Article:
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Whirlpool Q3 Profits Up 124%; Will Lay Off 5,000

10/28/2011 08:42:47 AM Eastern
Benton Harbor, Mich. - Price hikes and a richer mix of higher-margin majaps helped propel Whirlpool's third-quarter profits 124 percent, to $177 million.

But forecasting weaker-than-expected demand and a "much more challenging environment," the world's largest majap maker said it plans to cut 10 percent of its North American and European workforce by next year, resulting in the loss of 5,000 jobs.

The consolidation includes the closure of a refrigerator plant in Fort Smith, Ark., the cutting of 1,200 salaried positions, and a capacity reduction of about 6 million units annually across both continents. The Fort Smith factory will close by mid-2012 and production will be moved to other North American facilities.

Whirlpool said the actions will cost about $500 million, but will save the company $400 million a year beginning in 2013.

"We are taking necessary actions to address a much more challenging global economic environment," said Whirlpool chairman/CEO Jeff Fettig. "We believe our cost and capacity reduction initiatives, recently announced cost-based price increases and innovative product launches will enable us to expand operating margins and deliver long-term value to shareholders."

 During the third quarter, ended Sept. 30, net sales rose 2.2 percent to $4.6 billion, driven largely by favorable currency fluctuations. Third-quarter operating profit fell nearly 42 percent, to $136 million, as weaker global demand and higher raw material and oil-related costs offset the benefits of ongoing productivity, cost reduction initiatives and previously announced price increases, the company said.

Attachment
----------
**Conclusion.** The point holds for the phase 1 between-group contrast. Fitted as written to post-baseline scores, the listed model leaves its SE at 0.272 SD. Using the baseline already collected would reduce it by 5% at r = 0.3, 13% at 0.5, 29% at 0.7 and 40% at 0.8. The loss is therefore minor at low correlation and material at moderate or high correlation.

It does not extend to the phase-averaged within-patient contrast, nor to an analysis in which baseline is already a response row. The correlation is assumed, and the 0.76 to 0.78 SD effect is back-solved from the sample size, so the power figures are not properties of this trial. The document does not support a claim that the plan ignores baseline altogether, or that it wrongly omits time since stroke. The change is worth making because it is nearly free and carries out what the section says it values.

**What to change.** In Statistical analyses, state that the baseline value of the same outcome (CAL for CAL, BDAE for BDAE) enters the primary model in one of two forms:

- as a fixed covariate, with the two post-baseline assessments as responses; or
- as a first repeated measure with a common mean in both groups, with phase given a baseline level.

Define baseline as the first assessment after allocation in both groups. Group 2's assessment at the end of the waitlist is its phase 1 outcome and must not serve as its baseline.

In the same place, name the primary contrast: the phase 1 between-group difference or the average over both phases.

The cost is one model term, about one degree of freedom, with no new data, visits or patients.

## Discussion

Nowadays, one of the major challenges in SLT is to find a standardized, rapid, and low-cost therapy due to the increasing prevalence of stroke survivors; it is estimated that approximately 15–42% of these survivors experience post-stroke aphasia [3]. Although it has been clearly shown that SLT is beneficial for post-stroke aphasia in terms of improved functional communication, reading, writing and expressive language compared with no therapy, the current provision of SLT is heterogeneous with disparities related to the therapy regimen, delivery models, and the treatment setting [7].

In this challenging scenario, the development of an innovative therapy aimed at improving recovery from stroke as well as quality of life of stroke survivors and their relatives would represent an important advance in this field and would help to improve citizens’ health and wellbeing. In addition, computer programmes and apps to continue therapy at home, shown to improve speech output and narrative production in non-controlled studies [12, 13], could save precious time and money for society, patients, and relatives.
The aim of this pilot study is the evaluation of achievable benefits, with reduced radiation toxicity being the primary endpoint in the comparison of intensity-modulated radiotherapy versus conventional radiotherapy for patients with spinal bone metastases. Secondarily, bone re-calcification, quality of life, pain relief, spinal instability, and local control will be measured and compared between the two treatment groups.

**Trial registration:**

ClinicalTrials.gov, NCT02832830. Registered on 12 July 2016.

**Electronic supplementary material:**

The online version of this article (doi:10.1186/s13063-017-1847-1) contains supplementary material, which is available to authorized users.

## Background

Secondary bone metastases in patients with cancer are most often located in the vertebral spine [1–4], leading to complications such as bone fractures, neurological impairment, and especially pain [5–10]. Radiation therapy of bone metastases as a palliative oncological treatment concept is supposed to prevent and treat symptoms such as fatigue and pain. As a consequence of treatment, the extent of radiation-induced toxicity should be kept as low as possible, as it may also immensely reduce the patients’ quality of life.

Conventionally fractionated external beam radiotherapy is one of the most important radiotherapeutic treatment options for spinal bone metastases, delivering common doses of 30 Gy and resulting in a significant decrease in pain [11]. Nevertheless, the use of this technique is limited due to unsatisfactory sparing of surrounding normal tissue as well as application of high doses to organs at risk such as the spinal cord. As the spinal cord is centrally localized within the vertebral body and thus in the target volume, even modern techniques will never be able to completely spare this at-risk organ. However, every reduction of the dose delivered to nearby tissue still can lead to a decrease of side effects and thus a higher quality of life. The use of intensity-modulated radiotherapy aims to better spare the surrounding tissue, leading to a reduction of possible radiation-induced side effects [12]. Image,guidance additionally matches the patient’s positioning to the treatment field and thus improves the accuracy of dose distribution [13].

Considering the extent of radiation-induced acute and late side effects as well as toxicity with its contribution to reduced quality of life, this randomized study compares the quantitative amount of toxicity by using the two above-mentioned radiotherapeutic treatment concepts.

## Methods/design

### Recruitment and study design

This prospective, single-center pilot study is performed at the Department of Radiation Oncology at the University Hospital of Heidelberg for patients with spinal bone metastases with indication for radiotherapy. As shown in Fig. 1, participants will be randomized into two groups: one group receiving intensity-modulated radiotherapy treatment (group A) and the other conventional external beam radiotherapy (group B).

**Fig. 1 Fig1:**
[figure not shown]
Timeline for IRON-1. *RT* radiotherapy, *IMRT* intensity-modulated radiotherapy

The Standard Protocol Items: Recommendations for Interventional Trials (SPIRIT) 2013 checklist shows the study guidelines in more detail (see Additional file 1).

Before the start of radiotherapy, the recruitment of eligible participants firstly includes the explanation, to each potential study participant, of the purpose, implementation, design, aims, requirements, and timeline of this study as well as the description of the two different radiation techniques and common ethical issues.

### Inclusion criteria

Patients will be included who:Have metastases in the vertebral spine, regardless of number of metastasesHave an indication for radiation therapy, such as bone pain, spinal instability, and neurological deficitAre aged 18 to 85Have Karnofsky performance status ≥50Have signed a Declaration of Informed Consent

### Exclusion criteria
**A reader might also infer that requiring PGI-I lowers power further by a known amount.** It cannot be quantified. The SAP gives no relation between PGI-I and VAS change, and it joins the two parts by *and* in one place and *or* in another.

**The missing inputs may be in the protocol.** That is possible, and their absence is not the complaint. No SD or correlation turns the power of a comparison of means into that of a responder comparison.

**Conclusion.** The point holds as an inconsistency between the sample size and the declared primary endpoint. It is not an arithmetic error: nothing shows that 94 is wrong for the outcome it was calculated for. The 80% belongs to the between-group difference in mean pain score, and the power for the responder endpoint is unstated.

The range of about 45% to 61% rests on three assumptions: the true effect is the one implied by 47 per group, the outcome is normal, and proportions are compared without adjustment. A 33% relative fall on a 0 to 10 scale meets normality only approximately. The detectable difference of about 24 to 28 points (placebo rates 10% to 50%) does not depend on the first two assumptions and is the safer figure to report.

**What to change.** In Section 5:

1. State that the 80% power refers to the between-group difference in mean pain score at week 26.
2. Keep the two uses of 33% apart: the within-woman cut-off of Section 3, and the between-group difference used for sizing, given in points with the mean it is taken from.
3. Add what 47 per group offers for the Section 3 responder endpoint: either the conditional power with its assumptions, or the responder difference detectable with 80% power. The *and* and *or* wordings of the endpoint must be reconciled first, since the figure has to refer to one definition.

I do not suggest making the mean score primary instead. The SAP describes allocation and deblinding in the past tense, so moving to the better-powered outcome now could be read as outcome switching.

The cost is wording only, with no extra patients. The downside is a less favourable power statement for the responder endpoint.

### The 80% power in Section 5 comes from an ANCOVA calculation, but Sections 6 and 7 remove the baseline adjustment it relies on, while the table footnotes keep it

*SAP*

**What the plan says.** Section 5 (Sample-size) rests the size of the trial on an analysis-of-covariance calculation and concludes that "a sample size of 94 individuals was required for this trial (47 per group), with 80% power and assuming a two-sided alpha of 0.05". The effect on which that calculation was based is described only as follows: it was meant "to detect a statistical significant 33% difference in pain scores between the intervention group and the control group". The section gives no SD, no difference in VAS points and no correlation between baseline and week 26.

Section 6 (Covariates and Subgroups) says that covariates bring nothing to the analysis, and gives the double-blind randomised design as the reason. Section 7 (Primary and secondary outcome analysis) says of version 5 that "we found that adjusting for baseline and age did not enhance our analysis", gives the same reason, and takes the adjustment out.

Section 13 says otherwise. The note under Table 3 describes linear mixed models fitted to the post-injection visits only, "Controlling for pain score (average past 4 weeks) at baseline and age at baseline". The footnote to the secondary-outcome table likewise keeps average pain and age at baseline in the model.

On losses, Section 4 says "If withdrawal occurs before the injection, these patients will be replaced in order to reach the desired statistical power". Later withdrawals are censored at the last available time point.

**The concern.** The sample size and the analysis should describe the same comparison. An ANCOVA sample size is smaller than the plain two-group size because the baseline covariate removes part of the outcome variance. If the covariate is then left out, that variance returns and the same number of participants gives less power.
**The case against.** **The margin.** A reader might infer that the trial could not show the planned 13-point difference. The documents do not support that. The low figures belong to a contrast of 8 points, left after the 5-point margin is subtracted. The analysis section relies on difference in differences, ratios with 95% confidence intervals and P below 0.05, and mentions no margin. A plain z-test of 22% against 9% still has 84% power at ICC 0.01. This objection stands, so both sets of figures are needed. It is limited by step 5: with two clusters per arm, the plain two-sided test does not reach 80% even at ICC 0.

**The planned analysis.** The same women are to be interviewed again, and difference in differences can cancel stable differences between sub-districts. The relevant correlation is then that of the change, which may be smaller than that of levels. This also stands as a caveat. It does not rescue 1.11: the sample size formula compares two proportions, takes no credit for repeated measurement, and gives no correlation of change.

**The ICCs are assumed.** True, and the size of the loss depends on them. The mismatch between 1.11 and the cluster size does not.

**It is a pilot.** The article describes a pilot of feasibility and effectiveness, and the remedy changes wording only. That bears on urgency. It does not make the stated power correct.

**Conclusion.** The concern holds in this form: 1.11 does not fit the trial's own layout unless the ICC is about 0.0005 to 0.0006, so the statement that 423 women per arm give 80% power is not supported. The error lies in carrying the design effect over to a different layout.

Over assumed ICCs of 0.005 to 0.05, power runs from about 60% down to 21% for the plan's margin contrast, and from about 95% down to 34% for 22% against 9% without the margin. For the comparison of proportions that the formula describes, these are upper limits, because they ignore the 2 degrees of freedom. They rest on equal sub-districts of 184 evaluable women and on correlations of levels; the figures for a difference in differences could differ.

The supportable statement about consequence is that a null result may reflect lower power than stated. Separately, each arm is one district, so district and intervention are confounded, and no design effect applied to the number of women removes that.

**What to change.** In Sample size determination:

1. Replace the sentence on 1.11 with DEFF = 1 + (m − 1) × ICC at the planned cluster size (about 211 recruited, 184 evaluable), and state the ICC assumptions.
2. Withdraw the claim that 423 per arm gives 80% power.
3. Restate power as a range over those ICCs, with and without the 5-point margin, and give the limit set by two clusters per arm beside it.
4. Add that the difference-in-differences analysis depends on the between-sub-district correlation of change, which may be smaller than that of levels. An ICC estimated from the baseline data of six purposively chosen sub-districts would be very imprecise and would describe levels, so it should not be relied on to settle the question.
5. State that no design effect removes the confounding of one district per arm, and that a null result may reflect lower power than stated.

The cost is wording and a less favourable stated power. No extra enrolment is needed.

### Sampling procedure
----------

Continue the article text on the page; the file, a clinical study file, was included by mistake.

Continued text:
In North America, sales slipped 2 percent to $2.4 billion as unit shipments decreased 3 percent, compared with a 4 percent decline in shipments industrywide during the period. North American operating profit fell 45.6 percent as a series of price hikes and an improved product mix were offset by lower unit sales, higher material costs and reduced production.


Looking ahead, Whirlpool is projecting a 3 percent to 5 percent decline in full-year U.S. industry shipments in 2011.

U.S. product launches during the quarter included:

a Whirlpool-brand resource- efficient dishwasher that uses 40 targeted spray jets to scour away baked-on foods and deliver twice the coverage to clean without pre-rinsing, saving consumers up to 20 gallons of water per load;

a Whirlpool-brand counter-depth, full-capacity side-by-side refrigerator that monitors and adjusts temperatures to help food stay flavorful;

Maytag's Bravos XL top-load high-efficiency washer that offers the best cleaning while using up to 76 percent less water and 78 percent less energy compared to pre-2004 traditional top-load washers;

a KitchenAid sequential dual evaporator side-by-side refrigerator that keeps food "fresher longer and better than any other brand," Whirlpool claimed;

the Jenn-Air brand's Prostyle undercounter refrigerator with adjustable shelves for maximum storage flexibility, and a fixed spill-proof glass shelf; and

an Amana top-freezer refrigerator with a door bin that keeps drinks secure and easy to reach in the door.

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